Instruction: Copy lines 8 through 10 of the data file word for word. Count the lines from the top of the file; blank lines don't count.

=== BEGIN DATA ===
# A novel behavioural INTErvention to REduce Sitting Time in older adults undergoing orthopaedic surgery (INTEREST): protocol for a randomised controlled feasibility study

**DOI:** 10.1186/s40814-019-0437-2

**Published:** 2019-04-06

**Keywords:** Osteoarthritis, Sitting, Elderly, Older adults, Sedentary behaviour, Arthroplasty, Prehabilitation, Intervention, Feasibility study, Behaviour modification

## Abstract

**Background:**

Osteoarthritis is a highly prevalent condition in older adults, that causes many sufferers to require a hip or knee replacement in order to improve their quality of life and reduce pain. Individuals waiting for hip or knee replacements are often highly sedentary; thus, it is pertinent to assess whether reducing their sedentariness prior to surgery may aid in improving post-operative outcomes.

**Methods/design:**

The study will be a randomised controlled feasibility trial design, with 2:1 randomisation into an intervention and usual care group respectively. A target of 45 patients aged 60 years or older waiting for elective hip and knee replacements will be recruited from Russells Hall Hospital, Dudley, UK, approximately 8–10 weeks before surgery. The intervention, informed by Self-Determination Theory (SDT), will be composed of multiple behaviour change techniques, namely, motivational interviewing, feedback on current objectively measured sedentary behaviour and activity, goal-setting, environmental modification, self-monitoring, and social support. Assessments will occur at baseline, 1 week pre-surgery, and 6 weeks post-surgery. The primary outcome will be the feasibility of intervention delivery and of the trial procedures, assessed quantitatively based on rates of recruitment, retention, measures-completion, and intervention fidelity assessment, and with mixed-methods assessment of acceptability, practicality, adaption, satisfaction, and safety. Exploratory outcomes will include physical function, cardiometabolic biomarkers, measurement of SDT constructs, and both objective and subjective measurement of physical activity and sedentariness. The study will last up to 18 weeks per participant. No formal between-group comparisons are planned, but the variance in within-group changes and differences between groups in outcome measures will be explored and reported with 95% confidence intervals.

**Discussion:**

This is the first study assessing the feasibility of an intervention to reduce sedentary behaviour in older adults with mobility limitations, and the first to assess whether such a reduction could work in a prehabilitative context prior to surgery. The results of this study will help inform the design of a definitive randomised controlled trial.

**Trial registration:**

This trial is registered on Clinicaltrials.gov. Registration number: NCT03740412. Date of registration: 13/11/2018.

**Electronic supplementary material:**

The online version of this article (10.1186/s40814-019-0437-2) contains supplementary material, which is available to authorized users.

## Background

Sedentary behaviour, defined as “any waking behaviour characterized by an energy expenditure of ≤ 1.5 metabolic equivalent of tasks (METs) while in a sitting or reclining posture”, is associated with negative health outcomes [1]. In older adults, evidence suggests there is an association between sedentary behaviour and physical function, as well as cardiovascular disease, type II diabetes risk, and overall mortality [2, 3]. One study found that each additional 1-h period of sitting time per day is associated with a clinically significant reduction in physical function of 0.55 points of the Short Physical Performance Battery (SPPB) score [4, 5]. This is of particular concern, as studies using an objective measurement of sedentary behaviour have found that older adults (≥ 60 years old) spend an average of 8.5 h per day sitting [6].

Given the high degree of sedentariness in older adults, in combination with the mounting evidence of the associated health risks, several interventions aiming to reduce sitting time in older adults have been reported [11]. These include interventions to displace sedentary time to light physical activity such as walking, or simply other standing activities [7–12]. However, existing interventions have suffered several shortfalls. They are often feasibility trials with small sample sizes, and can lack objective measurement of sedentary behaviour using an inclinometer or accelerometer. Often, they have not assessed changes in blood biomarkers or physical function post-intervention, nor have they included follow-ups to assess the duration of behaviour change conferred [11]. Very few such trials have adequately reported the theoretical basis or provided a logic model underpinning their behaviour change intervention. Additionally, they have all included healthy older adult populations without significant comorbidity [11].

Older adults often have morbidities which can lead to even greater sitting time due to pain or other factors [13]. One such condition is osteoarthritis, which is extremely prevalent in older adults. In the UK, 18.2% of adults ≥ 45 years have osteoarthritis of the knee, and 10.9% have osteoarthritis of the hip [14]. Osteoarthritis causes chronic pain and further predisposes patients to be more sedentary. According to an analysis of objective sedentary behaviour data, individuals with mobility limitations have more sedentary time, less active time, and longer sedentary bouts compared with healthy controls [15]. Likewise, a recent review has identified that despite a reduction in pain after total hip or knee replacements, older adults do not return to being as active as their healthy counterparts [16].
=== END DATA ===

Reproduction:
**Methods/design:**

The study will be a randomised controlled feasibility trial design, with 2:1 randomisation into an intervention and usual care group respectively. A target of 45 patients aged 60 years or older waiting for elective hip and knee replacements will be recruited from Russells Hall Hospital, Dudley, UK, approximately 8–10 weeks before surgery. The intervention, informed by Self-Determination Theory (SDT), will be composed of multiple behaviour change techniques, namely, motivational interviewing, feedback on current objectively measured sedentary behaviour and activity, goal-setting, environmental modification, self-monitoring, and social support. Assessments will occur at baseline, 1 week pre-surgery, and 6 weeks post-surgery. The primary outcome will be the feasibility of intervention delivery and of the trial procedures, assessed quantitatively based on rates of recruitment, retention, measures-completion, and intervention fidelity assessment, and with mixed-methods assessment of acceptability, practicality, adaption, satisfaction, and safety. Exploratory outcomes will include physical function, cardiometabolic biomarkers, measurement of SDT constructs, and both objective and subjective measurement of physical activity and sedentariness. The study will last up to 18 weeks per participant. No formal between-group comparisons are planned, but the variance in within-group changes and differences between groups in outcome measures will be explored and reported with 95% confidence intervals.

**Discussion:**